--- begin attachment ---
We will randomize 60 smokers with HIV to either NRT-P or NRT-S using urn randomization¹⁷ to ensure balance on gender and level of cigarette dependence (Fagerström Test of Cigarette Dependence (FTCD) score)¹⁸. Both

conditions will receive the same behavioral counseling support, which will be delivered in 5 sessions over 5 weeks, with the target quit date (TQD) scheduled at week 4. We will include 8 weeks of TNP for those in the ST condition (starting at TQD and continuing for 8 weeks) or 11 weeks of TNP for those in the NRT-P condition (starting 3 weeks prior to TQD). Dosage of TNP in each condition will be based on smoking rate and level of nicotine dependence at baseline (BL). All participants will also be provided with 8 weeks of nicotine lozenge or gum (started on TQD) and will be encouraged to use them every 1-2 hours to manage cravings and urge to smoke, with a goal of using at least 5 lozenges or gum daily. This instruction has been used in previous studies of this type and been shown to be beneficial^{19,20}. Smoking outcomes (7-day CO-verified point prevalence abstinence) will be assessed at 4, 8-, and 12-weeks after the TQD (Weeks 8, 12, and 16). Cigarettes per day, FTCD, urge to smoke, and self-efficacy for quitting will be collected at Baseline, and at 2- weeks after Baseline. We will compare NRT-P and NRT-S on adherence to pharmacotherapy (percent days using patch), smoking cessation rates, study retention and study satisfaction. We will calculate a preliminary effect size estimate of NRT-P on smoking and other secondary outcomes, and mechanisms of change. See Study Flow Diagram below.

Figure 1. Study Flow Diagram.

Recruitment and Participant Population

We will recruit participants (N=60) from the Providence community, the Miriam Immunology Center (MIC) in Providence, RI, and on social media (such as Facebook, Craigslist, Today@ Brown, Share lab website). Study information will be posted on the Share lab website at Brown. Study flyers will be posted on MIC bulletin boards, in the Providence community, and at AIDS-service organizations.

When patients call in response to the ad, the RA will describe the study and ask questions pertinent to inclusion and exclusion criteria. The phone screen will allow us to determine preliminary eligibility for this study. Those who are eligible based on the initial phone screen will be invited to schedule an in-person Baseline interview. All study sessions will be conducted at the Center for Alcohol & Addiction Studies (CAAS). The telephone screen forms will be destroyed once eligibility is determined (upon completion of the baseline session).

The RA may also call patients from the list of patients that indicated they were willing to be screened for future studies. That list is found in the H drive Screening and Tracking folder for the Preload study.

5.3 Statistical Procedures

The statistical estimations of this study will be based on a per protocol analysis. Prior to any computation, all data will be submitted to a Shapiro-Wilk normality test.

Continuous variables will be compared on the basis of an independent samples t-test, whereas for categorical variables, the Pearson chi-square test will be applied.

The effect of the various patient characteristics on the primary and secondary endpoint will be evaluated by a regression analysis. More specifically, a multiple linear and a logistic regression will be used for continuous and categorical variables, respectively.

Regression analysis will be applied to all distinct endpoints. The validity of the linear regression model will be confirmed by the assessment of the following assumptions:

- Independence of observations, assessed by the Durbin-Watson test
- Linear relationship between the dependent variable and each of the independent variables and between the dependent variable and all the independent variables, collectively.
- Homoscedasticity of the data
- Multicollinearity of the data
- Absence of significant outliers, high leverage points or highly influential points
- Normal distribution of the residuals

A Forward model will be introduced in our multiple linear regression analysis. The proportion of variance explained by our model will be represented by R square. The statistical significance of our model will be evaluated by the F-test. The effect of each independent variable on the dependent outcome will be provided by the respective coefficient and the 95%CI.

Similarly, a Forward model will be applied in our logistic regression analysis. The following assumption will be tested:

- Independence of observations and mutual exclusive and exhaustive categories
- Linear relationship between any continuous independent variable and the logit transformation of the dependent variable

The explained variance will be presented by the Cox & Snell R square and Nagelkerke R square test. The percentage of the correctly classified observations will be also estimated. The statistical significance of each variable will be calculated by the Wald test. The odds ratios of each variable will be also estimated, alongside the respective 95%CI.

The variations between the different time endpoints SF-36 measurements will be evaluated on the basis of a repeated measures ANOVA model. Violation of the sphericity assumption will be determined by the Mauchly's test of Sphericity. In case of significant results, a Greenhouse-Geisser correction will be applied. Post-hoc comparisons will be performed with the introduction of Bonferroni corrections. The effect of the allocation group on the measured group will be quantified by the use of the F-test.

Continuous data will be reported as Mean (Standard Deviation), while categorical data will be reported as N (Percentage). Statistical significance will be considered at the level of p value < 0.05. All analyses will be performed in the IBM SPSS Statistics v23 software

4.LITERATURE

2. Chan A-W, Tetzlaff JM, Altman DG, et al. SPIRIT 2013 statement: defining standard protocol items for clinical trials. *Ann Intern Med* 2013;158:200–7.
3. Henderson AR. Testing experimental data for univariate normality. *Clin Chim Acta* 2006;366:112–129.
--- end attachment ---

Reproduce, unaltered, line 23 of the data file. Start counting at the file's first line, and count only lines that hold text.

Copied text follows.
The explained variance will be presented by the Cox & Snell R square and Nagelkerke R square test. The percentage of the correctly classified observations will be also estimated. The statistical significance of each variable will be calculated by the Wald test. The odds ratios of each variable will be also estimated, alongside the respective 95%CI.